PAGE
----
Arbitrage… Sounds kind of complicated, but it’s happening all around us, and there are plenty of opportunities to take advantage of.
In the financial world, it refers to a trading strategy where the profits are made off of changes in security prices.
But let’s call a spade a spade; it’s basically where you just buy low and sell high. If you’re buying something, you’re looking for the opportune moment to buy. Likewise, if you’re selling, you’re keeping a close watch on when you can sell for more. Arbitrage is really the two concepts rolled into one.
The McDonald’s McRib is actually a great example. You might have noticed how the sandwich is sold periodically, and isn’t available for purchase at all times.
This is because the selling of the McRib, which is a barbecue style pork sandwich, coincides with the falling prices of pork. In other words, McDonald’s can sell it to us for maximum profit!
They bought low, and then resold at a higher price. Got it?
So arbitrage might require you to keep a close watch on things, but you can easily make a lot of little profits that can quickly add up to greater profits if you do it right.
Examples Of Arbitrage
Now, arbitrage is most frequently seen in the investment world. And, make no mistake about it; there seems to be a deliberate attempt to confuse people outside of the financial sector.
But arbitrage is not as esoteric or novel as an idea as it may seem. Here are several examples to clear things up and show you how it works in practice.
Consider arbitrage sports betting. This is where you place bets on every possible outcome in a game. Sound crazy? Well, normally this would be a losing proposition, but you really need to think about how arbitrage works.
The idea is to place bids with multiple bookies instead of just one. And when you think about most sports events, your odds of winning are always 50% (or less if a tie is a possible outcome).
This isn’t something to take to lightly, as you would need to look at the odds and calculate your potential profits, but you can essentially stack the deck in your favor to make a small profit no matter the final outcome.
Here’s another fairly straightforward example. Remember when the Xbox 360 gaming console came out (hard to believe it’s been nearly 10 years)?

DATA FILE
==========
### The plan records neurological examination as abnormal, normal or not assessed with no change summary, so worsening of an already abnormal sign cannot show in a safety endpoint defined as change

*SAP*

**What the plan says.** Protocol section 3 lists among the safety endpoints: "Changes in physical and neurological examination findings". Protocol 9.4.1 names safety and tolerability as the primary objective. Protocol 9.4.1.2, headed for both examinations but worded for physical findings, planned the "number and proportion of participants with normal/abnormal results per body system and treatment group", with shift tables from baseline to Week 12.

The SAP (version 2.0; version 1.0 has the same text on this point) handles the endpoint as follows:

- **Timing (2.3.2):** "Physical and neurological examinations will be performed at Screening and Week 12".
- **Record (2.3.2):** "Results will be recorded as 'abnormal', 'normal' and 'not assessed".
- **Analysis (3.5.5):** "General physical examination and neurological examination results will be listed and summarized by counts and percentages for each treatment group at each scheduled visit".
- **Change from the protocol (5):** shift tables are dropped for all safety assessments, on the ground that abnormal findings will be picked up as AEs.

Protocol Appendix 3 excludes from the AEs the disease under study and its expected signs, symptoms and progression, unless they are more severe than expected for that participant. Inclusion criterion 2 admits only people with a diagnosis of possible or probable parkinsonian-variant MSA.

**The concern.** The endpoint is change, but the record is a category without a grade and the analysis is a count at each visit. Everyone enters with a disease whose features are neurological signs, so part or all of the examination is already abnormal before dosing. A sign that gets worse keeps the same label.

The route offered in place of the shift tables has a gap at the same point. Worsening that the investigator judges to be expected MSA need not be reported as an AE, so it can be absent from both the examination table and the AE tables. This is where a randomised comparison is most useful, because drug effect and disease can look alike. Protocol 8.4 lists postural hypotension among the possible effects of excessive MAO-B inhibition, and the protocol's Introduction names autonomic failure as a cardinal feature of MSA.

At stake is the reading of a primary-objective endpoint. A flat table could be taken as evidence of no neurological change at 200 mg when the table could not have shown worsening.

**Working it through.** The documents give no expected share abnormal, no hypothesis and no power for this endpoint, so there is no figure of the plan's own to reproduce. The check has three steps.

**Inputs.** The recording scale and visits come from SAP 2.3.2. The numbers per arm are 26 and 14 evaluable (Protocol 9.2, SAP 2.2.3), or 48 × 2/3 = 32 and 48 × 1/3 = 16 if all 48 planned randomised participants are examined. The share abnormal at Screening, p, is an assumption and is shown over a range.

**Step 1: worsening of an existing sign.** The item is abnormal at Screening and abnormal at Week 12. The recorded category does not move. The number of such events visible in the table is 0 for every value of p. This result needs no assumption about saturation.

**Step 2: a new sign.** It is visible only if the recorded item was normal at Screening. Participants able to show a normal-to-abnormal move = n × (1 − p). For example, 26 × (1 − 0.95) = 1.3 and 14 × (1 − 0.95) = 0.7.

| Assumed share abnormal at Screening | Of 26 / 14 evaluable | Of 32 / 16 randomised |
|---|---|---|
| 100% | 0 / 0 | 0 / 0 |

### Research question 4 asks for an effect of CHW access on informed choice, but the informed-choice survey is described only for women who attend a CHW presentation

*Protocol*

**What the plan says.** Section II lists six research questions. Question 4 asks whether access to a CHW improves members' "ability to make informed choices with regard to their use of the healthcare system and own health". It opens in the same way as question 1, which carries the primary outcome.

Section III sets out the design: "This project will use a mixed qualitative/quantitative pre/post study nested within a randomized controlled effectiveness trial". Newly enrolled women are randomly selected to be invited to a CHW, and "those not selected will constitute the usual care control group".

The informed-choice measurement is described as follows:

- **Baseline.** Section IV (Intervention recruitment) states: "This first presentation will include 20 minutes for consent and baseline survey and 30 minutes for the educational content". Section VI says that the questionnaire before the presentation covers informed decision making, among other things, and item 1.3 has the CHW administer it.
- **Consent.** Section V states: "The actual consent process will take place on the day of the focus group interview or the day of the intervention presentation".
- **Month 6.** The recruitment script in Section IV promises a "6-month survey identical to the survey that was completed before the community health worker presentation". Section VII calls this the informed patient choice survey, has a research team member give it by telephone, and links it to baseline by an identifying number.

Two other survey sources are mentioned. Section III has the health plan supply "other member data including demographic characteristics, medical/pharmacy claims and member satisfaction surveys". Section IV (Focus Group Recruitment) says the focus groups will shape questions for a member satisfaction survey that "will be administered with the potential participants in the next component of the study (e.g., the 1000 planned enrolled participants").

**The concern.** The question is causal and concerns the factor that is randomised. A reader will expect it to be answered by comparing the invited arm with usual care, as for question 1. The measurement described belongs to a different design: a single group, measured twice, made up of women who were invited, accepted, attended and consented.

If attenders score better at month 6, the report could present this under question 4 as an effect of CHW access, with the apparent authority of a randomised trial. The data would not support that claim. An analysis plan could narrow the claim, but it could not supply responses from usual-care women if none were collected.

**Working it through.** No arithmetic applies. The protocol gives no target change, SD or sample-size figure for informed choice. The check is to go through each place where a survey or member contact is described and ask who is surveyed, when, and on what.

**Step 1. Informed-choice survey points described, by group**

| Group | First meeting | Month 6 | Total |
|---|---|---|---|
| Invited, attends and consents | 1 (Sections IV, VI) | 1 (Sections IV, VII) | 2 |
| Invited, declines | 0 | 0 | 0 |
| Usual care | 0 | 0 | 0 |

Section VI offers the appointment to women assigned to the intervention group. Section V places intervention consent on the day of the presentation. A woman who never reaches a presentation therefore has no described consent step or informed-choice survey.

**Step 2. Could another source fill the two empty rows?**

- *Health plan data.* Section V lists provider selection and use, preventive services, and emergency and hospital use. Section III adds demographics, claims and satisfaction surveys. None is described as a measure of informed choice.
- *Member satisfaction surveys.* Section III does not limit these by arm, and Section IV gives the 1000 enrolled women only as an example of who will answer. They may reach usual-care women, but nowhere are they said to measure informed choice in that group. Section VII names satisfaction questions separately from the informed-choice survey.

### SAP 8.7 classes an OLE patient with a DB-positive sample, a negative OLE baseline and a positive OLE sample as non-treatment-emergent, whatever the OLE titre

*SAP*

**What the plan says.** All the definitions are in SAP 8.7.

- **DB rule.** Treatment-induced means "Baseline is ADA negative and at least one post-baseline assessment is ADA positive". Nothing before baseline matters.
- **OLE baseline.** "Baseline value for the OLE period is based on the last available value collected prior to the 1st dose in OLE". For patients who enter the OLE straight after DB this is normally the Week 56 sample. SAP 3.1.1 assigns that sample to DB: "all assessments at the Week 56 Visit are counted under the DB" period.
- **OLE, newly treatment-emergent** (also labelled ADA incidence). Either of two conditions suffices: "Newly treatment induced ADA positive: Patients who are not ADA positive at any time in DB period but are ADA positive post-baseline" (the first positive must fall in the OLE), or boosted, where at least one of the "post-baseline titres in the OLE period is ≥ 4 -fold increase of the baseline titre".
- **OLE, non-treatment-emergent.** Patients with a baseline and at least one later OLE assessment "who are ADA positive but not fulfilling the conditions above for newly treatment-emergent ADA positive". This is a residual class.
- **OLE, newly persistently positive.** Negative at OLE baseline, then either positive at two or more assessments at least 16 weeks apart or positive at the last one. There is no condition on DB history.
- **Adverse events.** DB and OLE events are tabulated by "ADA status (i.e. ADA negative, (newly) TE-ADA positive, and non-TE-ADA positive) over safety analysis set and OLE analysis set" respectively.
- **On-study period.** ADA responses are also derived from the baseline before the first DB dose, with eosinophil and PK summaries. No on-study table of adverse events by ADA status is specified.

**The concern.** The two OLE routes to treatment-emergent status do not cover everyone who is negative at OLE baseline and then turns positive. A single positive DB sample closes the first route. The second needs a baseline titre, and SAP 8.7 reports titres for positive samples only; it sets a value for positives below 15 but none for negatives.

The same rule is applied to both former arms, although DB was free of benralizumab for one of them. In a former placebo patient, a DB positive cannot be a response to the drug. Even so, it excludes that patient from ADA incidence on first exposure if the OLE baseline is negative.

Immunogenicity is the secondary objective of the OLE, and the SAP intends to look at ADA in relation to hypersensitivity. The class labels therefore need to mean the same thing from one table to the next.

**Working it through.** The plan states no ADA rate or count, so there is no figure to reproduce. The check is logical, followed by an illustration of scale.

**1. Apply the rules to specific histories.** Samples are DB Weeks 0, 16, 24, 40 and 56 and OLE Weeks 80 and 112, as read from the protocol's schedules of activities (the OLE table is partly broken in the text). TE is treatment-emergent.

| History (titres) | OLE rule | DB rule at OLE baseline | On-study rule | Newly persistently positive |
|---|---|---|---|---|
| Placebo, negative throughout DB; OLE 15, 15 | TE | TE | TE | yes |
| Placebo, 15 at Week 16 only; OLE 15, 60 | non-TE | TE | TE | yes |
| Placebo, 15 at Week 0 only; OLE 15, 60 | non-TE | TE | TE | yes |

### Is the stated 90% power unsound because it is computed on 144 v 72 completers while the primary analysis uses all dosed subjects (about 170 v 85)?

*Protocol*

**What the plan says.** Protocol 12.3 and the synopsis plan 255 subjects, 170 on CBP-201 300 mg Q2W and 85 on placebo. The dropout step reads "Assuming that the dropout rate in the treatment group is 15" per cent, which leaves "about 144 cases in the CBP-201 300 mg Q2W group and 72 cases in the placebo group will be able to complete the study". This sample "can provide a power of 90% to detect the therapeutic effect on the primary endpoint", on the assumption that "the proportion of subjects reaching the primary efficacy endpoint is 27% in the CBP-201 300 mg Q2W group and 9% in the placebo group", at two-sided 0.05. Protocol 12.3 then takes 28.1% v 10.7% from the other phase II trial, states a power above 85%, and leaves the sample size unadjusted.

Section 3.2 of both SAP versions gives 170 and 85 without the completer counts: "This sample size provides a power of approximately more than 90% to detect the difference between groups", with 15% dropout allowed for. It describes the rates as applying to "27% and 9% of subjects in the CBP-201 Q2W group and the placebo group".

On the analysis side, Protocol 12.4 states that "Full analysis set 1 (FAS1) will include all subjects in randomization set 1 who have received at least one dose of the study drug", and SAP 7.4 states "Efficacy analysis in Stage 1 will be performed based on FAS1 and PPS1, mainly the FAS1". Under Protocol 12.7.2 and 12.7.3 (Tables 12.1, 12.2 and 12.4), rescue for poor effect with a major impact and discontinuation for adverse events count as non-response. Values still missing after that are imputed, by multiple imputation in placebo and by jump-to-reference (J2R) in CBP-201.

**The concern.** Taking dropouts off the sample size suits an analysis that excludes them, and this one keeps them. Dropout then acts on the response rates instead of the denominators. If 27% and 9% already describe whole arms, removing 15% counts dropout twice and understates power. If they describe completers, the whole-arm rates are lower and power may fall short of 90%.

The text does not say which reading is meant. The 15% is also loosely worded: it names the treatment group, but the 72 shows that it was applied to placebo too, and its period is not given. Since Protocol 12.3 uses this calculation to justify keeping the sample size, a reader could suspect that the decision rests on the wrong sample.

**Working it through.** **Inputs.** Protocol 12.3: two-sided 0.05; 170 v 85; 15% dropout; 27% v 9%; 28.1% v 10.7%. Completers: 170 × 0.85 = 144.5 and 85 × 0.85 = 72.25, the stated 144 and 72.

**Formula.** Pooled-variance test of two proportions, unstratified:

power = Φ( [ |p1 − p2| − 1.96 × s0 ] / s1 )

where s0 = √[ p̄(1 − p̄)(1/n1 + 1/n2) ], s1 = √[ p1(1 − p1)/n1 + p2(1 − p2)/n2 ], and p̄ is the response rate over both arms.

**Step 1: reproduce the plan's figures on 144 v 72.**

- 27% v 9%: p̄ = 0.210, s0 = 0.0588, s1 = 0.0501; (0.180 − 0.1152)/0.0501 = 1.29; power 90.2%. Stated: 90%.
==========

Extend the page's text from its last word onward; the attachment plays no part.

Well, as soon as the retailers started selling the new console, there were people buying them up and selling them on sites like eBay for many times the original price. This type of arbitrage is possible when the market demand is greater than supply, but again, it would be a fairly narrow window of opportunity.
Classified arbitrage is another opportunity many have taken to. You probably already know about sites like Craigslist, and if you’ve ever heard about people making a living from classified sites, that’s usually a form of arbitrage.
It could be as simple as buying someone’s old nightstand at $30, and then turning around and selling it for $50. You still need to be smart in that you have to look out for and take advantage of unusually low prices. So when you find something that could be sold for more, there’s a chance to make a bit of a profit.
How To Find Arbitrage Opportunities
This is the million dollar question, isn’t it? You can probably see from the examples that arbitrage selling can fail spectacularly. Since you need to keep your finger on the pulse of whatever market you want to exploit, you might lose some sleep and even waste a lot of time if you don’t do it right.
If you want to do well as an arbitrageur, here are several tips for you:
- Do it in a market you know well: it probably doesn’t make a lot of sense to venture too far outside of products, niches and industries you already know something about. This way you’re dealing with facts rather than just hunches and assumptions (i.e. “I found something that could sell for a lot more!”).
- Deal in exchanges with a limited number of potential outcomes: as with the example of arbitrage sports betting, the fewer the variables – often – the better. This can help you find winning strategies more often than not.
- Start small: don’t go after big ticket items out of the gate. Again, look at the definition of arbitrage; it says small profits! Not that you can’t make a lot of money using this technique, but you increase your risk of losing if you put all your money into items that you could end up having a hard time selling.
So there you go, a few quick tips on how to make sure your arbitrage deals succeed. Now, here’s how to find some opportunities:
- Watch discount or coupon sites: stuff goes on sale all the time. If you don’t believe me, check out sites like Slickdeals or Overstock.com. There is definitely an opportunity to buy low and sell high.
- Keep an eye on classified sites: if you’re looking for a deal, finding one could be as simple as watching Craigslist. Then it’s just a matter of making sure whatever you buy can actually be sold for more.
- Hunt for deals on eBay: since you can bid on stuff on eBay, the risk is really low. You never have to bid more than you’re comfortable with, and that can mean getting some good deals on goods you can easily sell at a higher price tag.
- Resell gigs: take gig ideas from a site like Fiverr, turn around and offer them for more on other service marketplaces.
Also, don’t forget to check out an earlier post I did on the topic. When you do this right, you can make a lot of easy money, plain and simple.
Are there other arbitrage opportunities out there? You better believe it!
But you have to be an opportunist. That’s the main thing.
Don’t get frustrated if you don’t find any immediate opportunities. That’s where a lot of people tend to make bad decisions.
Part of arbitrage is waiting it out. If you don’t believe me, just ask arbitrageurs in the investment world!